Photo Exhibition ‘Girl Gaze’ Celebrates The Women Of The Indian Diaspora
- IWB Post
- March 13, 2018
The land of Punjab and its population are legends covered in the crimson of the diaspora. There is pain and pride associated with the feeling of belonging to two places and yet in some way to neither. Girl Gaze – Journeys Through the Punjab & The Black Country is a new exhibit that explores and unites the two ends of a scattered identity.
Curator Iona Fergusson says, “We wanted to find a compelling way to celebrate the lives of the Indian diaspora communities in the Black Country and their roots in Punjab. Anyone familiar with India knows that women’s voices are under-represented and this is also true of women in ethnic minorities in the UK.”
The exhibit celebrates what can be referred to as a pastiche of an identity. It was in the year 2016 when Parminder Dosanjh (director, Creative Black Country), Emma Chetcuti (director, Multistory) and Iona Fergusson conceived the project. Soon four talented photographers were roped in who were commissioned to create compelling stories based on British-Punjabi and Punjabi girls and their struggles with voice and identity.
Bollywood movies have always romanticized the idea of diaspora by playing the kind of songs on a ukelele that are impossible to be played on the instrument in real life. The exhibit is a simulacrum of the lives of these women that does away with the froth of Bollywood and reveals what lies underneath. The exhibit portrays gender roles, migration, tradition, identity, patriarchy and the crossroads that join together the women from these two different communities.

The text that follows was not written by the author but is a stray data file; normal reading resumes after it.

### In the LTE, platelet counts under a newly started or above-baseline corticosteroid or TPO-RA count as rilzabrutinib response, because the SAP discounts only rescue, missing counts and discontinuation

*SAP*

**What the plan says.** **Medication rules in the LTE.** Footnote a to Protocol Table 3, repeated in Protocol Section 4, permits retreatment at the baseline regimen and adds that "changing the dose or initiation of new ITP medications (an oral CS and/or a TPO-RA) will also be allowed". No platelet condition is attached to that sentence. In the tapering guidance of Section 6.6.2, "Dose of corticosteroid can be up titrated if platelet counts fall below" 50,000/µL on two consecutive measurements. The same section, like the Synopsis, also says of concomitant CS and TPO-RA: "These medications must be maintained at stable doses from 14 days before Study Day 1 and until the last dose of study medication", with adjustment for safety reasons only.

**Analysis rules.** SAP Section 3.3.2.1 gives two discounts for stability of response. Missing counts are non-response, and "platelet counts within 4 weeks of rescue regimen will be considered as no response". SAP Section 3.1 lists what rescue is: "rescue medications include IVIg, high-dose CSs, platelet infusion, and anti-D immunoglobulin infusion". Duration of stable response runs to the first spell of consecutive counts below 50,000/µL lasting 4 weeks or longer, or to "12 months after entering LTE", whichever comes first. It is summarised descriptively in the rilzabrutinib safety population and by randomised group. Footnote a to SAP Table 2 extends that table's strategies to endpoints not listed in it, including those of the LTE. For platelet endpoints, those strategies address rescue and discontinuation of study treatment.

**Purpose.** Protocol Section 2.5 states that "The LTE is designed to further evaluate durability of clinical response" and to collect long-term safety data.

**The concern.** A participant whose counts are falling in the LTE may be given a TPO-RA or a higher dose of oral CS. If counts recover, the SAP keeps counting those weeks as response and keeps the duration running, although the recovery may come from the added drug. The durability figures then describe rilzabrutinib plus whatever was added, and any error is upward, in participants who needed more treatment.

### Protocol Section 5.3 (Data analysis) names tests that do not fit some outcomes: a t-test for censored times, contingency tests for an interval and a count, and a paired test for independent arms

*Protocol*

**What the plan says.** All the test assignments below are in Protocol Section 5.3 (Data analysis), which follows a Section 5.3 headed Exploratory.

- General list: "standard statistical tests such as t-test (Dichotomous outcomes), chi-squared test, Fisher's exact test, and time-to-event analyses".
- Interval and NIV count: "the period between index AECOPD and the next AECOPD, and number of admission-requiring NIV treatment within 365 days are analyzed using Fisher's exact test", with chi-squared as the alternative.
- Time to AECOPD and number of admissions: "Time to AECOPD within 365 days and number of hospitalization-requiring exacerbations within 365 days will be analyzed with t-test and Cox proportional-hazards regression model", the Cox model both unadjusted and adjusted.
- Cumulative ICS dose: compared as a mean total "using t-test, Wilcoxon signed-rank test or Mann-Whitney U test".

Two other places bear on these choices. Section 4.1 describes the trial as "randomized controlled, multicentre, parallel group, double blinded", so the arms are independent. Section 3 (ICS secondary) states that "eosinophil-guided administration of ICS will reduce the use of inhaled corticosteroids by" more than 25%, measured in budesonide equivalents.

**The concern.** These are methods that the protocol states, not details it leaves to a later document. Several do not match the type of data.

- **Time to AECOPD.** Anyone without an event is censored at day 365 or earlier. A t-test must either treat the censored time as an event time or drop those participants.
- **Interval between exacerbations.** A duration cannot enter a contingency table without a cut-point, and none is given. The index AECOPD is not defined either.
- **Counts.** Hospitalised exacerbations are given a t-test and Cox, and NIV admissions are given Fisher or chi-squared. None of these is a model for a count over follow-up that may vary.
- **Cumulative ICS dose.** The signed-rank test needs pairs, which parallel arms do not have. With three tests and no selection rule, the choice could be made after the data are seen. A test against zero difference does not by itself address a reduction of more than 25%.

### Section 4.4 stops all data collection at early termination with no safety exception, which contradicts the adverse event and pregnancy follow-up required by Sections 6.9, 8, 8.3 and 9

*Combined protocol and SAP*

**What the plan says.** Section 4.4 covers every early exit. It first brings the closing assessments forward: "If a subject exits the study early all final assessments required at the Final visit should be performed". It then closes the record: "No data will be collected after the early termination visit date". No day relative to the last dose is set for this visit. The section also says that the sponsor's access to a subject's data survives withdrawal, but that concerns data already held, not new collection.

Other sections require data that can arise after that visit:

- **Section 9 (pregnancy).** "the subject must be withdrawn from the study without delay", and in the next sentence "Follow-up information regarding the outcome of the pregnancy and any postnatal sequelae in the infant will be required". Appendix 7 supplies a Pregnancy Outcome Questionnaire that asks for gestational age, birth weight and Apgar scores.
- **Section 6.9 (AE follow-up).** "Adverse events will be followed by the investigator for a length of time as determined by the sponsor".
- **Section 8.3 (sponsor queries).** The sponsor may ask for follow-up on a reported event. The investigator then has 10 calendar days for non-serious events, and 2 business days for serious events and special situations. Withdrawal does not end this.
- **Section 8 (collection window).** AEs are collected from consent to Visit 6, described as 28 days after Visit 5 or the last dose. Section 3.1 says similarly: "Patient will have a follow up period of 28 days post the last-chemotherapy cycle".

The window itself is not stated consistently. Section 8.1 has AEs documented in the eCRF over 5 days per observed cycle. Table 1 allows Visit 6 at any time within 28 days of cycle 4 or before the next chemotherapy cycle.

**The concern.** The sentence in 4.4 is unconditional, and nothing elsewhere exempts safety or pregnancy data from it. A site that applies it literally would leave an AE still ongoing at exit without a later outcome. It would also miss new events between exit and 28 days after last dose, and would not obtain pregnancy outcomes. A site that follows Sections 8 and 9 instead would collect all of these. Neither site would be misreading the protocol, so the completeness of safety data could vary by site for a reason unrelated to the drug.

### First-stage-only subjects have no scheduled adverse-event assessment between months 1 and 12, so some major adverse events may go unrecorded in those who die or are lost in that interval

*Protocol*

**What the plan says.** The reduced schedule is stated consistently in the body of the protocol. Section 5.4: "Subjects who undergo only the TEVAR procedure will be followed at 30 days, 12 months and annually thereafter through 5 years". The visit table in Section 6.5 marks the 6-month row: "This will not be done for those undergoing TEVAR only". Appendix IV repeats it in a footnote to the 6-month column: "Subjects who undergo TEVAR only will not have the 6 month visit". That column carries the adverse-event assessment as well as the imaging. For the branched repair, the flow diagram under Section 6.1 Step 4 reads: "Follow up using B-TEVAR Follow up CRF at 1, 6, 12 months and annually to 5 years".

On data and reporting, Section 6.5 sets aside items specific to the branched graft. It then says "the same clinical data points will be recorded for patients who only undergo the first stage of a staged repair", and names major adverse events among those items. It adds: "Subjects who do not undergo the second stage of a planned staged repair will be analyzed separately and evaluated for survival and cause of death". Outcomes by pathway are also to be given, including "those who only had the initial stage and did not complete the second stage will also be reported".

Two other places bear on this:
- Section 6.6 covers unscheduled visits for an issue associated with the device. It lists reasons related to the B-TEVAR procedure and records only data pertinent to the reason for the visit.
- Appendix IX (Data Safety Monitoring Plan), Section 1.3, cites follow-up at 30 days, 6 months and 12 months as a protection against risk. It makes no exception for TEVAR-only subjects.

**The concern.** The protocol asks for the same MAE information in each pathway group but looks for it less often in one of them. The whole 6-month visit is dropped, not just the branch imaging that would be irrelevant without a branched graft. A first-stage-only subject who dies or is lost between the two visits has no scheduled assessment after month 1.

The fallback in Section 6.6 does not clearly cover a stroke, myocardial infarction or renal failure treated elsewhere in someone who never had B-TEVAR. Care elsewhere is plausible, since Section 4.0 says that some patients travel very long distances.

Here are the four photographers and the title of their works who have explored the female world right from the Black Country to Punjab:
‘You Laugh As Much As You Cry’ By Andrea Fernandes
The title of Andrea’s work aptly brings out the realities of a hybrid identity as it says ‘You Laugh As Much As You Cry’. Andrea’s work through 3D projections brings to life the feeling of things just like the artist experienced them.
‘You Will Live in This World as A Daughter’ By Jocelyn Allen
The subjects in Jocelyn’s work have their faces obscured just like their voices in a patriarchal society. ‘You Will Live in This World as A Daughter’ is a reverberation of the truth of female hybrid lives which compels them to go through the same treatment as women in the patriarchal state of Punjab and the women of a minority community in the UK.
‘Rice Pudding Moon & The River of Dreams’, Jennifer Pattison
Jennifer’s work in a heady dip into the world or Punjabi loris (lullabies). The work can be seen as an invocation of childhood lullabies, dreams and the how the female subjects associate with them. The work is like a dreamy amalgamation of the motherland and the dreamland both literally and metaphorically.
‘Love & Other Hurts’ By Uzma Mohsin
Through her work, Uzma has created a complex portrait of diaspora communities. ‘Love and other hurts’ evokes personal histories of British-Punjabi and Punjabi women, over the last 70 years. The title gives out the idea of hurt caused by love and other things, diaspora being one of them.
Girl Gaze: Journeys Through the Punjab & The Black Country, UK is slated to open in Chandigarh at the Punjab Lalit Kala Akademi (March 10-18) and will then travel to Jalandhar (23-27 March), Delhi, London, and Wolverhampton.
H/T: Le Mill India